Whose Data Is It, Anyway?

Bruce Schneier is the founder of Counterpane Security and writes extensively about all manner of security issues. Last night after posting Privacy Calls I read an article he wrote last month titled Facebook and Data Control, about September’s Facebook news feed controversy (mentioned on my blog post Losing Face(book)?). He makes the point that information privacy–the privacy of the “bits of ourselves we leave at every step“–is about “who you choose to disclose information to, how, and for what purpose.” “People are willing to share all types of information,” he says, “as long as they are in control.” Facebook’s mistake was rolling out its news feed feature, by which Facebook users receive “news” about their friends (“Amy Lee and Jason Smith are now friends” “Marty Fisher joined the group I Wish I Lived in Phoenix“) when they log on, with the default choice being that all changes to a user’s profile were fodder for news feeds. Users protested swiftly and Facebook changed the feature to allow users to choose the information they share. They can, for example, let their friends know automatically when they add a friend but opt out of sharing changes in relationship status.

Schneier points out that Facebook’s privacy policy allows it to change the policy whenever it wants. Facebook states that it collects certain “personal data [users] knowingly choose to disclose . . . and website use information collected by us as [users] interact with our web site.” Facebook Privacy Policy, The Information We Collect. The inherent issue in my Privacy Calls post, which Schneier states explicitly, is that we believe we own their personal information, our transactional data. Say I purchase Schneier’s book Beyond Fear from Amazon.com with my credit card and have it shipped by FedEx to my home. I initiated and executed the transaction and seemingly should have control its details, but I don’t.

Those details have little value by themselves. I could choose to execute the transaction in manner that leaves no data bits behind by purchasing the book for cash at a local bookseller. That takes more time and I don’t get the frequent flyer points. I opt for convenience and in exchange relinquish practical control over transactional details to others for whom they have value. They may not have value individually, but they acquire value when aggregated with other transactions by zip code or age or sex or income or education or tv-watching habits or other attributes. The digital processing of transactions, the sheer volume of information that can be collected from the tracks we leave on the Internet, the low cost of creating and maintaining databases, all make such personal data incredibly valuable–to those who collect it, sell it, and use it.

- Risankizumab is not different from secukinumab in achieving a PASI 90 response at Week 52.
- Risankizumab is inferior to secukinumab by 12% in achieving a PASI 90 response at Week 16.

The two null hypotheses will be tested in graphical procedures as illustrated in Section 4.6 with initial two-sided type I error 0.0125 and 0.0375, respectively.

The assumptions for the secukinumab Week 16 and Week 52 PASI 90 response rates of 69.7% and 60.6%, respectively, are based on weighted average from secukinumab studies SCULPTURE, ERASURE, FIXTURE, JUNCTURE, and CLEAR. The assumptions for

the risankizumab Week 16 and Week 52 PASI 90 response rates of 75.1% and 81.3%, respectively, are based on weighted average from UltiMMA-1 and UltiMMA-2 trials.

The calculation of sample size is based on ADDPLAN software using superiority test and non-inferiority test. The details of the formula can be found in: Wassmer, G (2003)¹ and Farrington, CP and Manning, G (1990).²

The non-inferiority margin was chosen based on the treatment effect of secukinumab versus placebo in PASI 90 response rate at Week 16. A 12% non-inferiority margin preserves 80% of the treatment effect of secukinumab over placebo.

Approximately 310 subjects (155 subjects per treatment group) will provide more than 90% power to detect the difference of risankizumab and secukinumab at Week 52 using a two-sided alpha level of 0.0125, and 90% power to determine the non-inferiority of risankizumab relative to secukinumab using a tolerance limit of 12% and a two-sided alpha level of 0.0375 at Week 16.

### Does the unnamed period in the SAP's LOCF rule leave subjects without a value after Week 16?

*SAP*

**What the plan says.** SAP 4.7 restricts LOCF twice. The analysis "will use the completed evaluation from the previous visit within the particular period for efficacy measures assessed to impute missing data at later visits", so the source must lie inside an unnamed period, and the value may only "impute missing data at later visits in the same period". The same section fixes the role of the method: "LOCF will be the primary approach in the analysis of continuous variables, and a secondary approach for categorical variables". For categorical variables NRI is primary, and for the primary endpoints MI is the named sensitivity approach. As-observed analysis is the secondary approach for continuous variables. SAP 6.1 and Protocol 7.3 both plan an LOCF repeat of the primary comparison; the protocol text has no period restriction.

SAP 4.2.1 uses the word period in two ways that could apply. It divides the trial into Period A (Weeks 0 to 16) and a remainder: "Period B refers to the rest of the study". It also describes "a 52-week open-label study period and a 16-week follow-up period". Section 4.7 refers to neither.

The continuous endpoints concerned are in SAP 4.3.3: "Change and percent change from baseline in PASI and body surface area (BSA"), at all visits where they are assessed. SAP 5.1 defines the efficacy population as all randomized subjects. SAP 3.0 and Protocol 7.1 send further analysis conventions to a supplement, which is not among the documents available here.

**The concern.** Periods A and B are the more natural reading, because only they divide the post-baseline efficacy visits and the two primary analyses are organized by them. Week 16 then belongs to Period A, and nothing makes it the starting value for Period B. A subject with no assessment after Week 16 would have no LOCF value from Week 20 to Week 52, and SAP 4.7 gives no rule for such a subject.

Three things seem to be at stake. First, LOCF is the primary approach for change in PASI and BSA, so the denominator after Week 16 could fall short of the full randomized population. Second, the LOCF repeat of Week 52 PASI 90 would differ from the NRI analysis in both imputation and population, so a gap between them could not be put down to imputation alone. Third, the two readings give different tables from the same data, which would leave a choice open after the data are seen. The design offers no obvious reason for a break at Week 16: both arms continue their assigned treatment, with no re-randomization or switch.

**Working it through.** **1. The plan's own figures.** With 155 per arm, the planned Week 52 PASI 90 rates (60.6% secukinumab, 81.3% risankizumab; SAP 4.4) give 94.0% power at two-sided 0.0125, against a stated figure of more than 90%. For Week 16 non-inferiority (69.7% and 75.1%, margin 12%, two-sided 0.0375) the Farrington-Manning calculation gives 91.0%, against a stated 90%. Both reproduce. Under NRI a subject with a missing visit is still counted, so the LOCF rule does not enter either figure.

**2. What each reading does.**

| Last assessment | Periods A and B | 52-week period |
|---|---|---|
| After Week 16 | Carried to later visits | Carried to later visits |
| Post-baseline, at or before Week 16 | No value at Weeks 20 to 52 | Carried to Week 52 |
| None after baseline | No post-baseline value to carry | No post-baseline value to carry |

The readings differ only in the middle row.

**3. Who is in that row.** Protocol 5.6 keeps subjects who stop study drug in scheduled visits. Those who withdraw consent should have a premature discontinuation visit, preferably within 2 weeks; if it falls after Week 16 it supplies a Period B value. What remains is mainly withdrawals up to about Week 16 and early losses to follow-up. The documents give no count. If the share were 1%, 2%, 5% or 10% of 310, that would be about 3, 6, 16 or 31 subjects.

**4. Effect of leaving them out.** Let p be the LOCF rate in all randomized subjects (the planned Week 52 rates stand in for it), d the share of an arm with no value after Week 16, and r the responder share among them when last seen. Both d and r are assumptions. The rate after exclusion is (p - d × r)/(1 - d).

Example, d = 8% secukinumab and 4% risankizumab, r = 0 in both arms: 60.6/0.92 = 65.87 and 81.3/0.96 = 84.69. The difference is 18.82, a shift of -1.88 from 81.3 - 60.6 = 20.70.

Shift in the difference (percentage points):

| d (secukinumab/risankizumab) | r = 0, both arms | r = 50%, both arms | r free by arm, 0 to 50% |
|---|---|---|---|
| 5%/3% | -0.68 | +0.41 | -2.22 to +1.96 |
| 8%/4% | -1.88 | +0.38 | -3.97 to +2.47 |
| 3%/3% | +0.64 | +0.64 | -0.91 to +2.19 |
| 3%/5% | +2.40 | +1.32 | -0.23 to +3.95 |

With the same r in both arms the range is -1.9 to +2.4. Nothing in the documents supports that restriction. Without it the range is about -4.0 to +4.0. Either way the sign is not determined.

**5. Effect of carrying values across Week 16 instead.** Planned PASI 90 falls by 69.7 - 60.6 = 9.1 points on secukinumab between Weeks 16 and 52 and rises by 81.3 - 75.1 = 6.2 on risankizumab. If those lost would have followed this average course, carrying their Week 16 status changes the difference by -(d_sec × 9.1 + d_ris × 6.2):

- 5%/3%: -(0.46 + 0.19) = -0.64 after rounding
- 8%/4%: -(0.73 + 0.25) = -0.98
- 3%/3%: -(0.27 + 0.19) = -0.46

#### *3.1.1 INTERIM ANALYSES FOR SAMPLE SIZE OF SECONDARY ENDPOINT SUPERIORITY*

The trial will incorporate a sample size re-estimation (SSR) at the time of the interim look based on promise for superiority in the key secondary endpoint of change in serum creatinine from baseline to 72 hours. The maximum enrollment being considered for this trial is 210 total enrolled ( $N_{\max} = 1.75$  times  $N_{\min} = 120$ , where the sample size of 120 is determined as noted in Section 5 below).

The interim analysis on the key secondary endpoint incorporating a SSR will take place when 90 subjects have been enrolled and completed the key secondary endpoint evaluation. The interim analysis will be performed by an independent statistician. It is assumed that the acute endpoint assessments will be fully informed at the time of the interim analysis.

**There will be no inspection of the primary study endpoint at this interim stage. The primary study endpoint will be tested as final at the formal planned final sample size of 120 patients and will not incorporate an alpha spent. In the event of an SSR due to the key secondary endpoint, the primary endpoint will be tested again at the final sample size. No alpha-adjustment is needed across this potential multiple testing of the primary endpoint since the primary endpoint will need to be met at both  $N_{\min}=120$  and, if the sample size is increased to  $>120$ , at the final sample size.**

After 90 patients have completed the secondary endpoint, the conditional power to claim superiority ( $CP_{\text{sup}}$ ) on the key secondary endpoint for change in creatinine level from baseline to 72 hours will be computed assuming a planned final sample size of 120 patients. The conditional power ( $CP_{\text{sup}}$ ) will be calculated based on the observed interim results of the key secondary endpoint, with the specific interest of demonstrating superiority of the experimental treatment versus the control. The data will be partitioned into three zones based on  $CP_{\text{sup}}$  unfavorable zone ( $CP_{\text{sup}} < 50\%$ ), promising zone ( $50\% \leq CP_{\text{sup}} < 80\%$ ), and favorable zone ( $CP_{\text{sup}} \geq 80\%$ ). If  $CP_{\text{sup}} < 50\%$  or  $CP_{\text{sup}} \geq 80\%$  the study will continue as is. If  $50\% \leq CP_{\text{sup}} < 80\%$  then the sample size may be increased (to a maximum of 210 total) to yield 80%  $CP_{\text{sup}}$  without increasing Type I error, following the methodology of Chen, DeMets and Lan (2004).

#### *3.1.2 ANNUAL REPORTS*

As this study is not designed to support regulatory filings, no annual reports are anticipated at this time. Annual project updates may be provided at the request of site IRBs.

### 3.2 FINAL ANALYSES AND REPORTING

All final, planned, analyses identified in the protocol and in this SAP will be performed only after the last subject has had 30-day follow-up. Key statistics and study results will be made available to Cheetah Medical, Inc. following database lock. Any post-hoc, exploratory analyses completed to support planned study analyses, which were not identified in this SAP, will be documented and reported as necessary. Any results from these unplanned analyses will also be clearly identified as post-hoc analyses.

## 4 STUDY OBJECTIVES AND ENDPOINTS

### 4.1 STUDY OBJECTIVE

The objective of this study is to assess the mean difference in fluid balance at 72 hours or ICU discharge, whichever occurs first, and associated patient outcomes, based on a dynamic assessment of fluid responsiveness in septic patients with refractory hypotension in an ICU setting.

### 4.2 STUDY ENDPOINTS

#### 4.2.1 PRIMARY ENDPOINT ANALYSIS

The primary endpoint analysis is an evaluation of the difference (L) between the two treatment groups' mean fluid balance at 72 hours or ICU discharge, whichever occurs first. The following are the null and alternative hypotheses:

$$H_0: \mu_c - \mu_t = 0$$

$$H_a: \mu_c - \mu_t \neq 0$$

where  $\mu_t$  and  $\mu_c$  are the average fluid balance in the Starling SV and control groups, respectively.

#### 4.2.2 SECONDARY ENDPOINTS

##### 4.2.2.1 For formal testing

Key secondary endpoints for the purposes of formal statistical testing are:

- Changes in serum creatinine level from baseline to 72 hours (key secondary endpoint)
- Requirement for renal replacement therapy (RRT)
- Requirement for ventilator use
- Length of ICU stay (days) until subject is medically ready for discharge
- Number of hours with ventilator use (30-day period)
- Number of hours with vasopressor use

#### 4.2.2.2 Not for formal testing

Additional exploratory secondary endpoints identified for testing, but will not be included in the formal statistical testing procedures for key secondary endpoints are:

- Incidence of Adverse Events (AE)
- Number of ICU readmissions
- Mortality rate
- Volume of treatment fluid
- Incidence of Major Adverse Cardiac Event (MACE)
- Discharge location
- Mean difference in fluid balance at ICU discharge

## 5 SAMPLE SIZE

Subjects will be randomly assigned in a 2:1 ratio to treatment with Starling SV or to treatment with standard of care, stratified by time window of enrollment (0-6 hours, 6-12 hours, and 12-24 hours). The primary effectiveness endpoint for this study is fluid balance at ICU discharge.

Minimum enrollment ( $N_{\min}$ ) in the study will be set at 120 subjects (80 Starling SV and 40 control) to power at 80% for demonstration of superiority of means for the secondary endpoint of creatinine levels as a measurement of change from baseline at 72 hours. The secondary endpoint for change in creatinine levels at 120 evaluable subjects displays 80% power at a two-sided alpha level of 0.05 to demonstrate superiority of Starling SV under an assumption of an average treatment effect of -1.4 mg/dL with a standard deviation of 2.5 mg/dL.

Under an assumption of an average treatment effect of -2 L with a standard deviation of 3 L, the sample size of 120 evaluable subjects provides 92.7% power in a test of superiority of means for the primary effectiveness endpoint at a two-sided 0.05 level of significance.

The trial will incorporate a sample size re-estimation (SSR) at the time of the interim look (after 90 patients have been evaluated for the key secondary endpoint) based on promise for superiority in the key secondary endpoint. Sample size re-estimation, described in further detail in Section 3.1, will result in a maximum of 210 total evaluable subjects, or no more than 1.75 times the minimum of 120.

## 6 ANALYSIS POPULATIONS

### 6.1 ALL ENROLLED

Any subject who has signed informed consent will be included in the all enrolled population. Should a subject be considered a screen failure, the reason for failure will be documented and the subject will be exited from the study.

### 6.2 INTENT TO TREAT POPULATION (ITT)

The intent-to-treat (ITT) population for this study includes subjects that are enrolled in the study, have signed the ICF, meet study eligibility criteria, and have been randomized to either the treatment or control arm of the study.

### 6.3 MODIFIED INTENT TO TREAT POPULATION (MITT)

I’ll finish on the same note as the previous post, with Schneier’s words:  “if [Facebook users] think they have control over their data, they’re only deluding themselves.”

2 thoughts on “Whose Data Is It, Anyway?”

  1. I, too, was one of those people shocked by the way Facebook displayed our personal details for all friends to see in the News Feed and the Mini-Stories on our Profile Page. I quickly emailed them with my frustration and concern, and changed the privacy settings to hide all of my information from the News Feed. Yet, taking a step back, you realize that all information in the News Feed was on your profile in the first place, and the only people seeing it are your friends, so what is the immediate concern? We think it is “creepy” for us to see that our best friend Jane has just become Facebook friends with a guy named John, whom we do not know personally. But in reality, if John was someone important to Jane, she would immediately tell us about him in the next phone call. If she didn’t, it was just another friendship formed based on being in the same writing class. I think Facebook is similar to online credit card transactions in the way that it provides convenience. We put our birthday on our profile, and when we see that 85 people posted “Happy Birthday” on our wall, we are happy that people remembered. But honestly, how many people besides close friends and family would have remembered if there hadn’t been that convenient, sly reminder on our home page telling us that someone’s birthday was today? Most of us do not think to change the setting of our profile so that it not be seen by the other thousands of people that go to the same school as ourselves. So with the click of a button, a fellow student can find out where we live and what flavor of ice cream we like. We need to take the website for what it is and understand that we really don’t have total control over the information we share. It sounds cynical, but it is the reality of Facebook.

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